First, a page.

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Bass wireless systems

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We used Xvive, Line 6 G10s and G30, a  Carvin UHF system, and the Shure GLXD16.  The guitarist with the Xvive now uses the Shure.  I still use the G10s, and the other guitarist uses the G30.  Our experiences:

1- too many drop outs on the Xvive.

2- Both the G10s and the G30 can be susceptible to dropouts, but staying close and watching what is near the receivers is key to minimizing it.

3- The G10s auto channel select doesn't work well when other 2.4ghz wireless units are in the band. For the auto select to work, all the other units need to be up and transmitting.  I gave up and coordinate with the G30 guy on the channel selection.

4- The G30 eats batteries.  The guitarist usually turns off the transmitter frequently.

5- I've broken the G10s transmitter because it's rigid unit unlike the swivel capability of the Xvive.

6- The sleep mode of the G10s transmitter can be a pain if you have pauses between songs on a set.  Worship bands as an example.

7- The Shure works the best, but it's also the most expensive one. I guess you can say you get what you pay for when it comes to wireless systems.  More money, less hassles.

8- Digital sounds better than the old analog Carvin UHF system.

9- Also buy a 2.4ghz system that can use frequencies outside of Wifi channels 1-11.  If you are in a region that allows channels 12 and 13, I don't know what you can do, but kept the receiver close, and not near any other wireless systems.

 

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Well, looks like I am looking for something new today. The hinge on this had always been a bit loose, which is why it was in a harness thing with a reversed jack to jack, but didn't stop it falling apart mid gig (but luckily, at the end of a song)

IMG_6153.thumb.jpeg.23cb187ecfce595d3383732f9acd450f.jpeg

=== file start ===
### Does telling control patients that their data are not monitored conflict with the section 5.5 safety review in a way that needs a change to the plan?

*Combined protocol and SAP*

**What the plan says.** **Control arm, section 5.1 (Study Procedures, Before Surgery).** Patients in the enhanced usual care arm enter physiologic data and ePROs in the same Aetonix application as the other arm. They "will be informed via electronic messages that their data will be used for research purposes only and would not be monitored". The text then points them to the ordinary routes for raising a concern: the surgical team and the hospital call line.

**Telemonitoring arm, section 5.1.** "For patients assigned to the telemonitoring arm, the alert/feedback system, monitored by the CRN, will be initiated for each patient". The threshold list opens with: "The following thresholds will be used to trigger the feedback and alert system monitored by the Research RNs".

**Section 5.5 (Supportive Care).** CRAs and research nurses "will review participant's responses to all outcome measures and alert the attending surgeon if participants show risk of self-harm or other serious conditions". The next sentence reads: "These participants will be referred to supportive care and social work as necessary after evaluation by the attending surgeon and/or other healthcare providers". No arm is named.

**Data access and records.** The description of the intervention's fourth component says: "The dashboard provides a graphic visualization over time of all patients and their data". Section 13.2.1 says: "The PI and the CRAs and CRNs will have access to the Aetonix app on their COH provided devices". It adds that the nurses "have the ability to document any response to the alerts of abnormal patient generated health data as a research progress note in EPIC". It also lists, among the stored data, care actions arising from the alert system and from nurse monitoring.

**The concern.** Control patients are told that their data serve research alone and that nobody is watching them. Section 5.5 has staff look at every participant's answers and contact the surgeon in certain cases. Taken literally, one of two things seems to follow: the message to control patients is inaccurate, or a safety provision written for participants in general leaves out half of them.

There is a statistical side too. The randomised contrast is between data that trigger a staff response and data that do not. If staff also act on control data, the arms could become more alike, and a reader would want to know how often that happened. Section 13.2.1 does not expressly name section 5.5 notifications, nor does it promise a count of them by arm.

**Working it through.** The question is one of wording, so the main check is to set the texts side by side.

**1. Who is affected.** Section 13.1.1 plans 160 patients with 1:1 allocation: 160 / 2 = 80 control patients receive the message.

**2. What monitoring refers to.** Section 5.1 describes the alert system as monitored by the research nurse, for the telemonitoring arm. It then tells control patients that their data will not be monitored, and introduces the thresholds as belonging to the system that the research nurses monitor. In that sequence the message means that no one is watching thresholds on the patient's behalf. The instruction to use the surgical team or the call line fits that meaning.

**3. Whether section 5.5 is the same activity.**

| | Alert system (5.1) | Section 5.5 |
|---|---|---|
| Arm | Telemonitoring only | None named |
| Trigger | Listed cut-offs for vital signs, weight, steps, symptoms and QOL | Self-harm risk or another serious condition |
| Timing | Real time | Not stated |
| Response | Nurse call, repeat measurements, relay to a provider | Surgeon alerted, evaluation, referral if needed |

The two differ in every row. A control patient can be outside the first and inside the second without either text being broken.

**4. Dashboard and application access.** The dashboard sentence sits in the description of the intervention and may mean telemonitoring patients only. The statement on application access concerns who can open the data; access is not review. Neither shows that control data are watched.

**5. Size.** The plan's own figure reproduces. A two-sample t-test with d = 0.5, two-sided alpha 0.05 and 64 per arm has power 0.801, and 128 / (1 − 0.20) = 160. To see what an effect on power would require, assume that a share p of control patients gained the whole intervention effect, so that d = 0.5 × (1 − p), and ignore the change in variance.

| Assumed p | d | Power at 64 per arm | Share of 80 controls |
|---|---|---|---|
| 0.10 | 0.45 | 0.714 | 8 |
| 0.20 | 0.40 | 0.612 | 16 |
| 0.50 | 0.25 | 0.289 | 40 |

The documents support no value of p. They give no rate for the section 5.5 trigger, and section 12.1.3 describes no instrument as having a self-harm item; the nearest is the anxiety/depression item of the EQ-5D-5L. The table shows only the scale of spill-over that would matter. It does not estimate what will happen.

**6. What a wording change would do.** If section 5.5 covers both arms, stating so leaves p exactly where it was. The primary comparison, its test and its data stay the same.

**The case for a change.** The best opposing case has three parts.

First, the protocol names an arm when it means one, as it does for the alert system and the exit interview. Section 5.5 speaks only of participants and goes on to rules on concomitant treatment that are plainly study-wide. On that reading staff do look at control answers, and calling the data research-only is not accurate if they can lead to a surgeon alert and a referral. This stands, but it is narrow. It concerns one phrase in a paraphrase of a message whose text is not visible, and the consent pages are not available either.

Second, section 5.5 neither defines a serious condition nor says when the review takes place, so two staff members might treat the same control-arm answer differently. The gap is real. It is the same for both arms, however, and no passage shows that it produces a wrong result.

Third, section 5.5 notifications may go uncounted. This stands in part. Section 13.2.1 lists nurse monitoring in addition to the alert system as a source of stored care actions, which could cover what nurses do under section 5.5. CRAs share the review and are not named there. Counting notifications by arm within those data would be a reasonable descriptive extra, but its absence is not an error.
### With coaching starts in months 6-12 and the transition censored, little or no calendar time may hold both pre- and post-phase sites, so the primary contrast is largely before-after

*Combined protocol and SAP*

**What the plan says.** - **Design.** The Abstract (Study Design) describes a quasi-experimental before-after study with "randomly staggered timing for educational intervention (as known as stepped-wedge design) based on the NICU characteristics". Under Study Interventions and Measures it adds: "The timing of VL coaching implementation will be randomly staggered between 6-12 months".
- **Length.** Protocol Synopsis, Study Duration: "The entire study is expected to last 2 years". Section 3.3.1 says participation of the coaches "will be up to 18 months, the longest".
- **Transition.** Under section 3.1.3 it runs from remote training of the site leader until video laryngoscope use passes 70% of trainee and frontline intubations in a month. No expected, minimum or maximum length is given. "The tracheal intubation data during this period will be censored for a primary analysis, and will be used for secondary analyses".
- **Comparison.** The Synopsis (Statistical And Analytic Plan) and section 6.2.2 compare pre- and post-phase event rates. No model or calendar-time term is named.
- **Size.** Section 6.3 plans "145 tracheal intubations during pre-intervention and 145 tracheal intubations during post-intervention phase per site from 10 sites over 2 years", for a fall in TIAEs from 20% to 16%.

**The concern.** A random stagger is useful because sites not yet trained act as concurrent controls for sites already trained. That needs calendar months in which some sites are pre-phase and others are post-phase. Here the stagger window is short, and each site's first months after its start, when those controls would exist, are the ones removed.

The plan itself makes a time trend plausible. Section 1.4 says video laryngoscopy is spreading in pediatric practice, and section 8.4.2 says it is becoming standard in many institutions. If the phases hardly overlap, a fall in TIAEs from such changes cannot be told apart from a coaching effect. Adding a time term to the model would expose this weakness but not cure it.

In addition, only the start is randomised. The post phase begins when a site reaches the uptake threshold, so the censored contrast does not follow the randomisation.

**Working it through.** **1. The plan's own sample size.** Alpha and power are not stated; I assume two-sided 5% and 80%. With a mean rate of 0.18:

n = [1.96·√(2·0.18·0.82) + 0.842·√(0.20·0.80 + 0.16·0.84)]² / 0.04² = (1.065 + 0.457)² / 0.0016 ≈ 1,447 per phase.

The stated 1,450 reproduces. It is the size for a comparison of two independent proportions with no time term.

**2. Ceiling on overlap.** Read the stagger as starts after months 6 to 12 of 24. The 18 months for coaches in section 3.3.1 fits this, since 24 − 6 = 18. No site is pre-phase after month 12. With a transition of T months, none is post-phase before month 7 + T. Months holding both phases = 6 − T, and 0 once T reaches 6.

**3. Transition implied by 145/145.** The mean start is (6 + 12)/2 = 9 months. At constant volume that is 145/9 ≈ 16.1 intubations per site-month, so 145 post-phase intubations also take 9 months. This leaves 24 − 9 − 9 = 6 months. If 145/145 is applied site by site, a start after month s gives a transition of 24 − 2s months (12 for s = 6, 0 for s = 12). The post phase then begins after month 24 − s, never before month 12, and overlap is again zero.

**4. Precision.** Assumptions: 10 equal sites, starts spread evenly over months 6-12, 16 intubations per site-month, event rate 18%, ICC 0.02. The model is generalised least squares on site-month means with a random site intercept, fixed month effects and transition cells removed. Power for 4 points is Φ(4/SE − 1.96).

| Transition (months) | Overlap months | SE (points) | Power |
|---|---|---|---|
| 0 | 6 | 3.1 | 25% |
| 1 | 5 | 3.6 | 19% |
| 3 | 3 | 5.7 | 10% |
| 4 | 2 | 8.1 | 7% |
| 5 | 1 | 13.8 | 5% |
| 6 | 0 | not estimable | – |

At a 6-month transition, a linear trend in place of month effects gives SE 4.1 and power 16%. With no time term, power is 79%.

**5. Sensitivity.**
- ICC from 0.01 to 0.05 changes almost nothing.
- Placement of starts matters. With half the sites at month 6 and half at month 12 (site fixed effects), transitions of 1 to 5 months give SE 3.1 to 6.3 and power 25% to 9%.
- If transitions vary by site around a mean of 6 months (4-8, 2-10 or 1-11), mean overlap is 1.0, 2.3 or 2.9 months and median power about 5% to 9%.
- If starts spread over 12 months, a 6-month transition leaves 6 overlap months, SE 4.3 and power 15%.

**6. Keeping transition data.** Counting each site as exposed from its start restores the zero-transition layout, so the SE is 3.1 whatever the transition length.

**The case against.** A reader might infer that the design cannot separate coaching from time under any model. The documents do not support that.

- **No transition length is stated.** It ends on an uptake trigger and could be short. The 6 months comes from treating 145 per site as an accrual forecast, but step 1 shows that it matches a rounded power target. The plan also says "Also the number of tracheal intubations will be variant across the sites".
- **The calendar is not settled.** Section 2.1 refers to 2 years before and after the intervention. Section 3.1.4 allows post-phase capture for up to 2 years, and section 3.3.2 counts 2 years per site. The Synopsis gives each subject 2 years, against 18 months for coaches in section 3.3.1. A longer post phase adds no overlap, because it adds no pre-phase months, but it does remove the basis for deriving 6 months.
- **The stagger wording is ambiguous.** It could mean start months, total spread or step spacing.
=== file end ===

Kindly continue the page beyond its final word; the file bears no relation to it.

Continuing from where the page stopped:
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I think so! To be honest, I needed something I could access the batteries better anyway

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12 minutes ago, Woodinblack said:

I think so! To be honest, I needed something I could access the batteries better anyway

get the project box search on the go... and take the opportunity to switch to AA so you can use some decent capacity eneloops (and lets face it, AAs are easier to source in an emergency!)

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Talked to smoothound, and for £20 they replaced all the metalwork (and the broken plastic cover I noticed, but didn't mention that) and posted it back to me. Its like new now, which is nice as I didn't but it new so it is the best it has ever been!

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I have the Xvive and I must say that it is difficult to change the battery when it is dead (after 3 years). Contacted, Xvive asks me 100 € to change the battery which costs less than 10 € on the net. Here is a video link to change the battery.
https://www.youtube.com/watch?v=0w4pBKW8vjk
 You have to be meticulous. I dismantled mine and will order 2 batteries. But I also finally ordered a Smoothhound. Prefer to buy a system with screws, not sealed.

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I opted for the Boss WL-20 because I didn't want the hassle of plugging in the receiver unit power supply, no problems so far I've used it with various passive basses, and electro acoustic guitar (built in preamp) and an electric guitar, did suffer latency issues when recording with it though,  top one is the click track, middle one is recording the click track with a mic,  bottom one is with the Boss unit in the mic loop

Image1.thumb.jpg.db55e6660173bbc9da6db912a0174d4a.jpg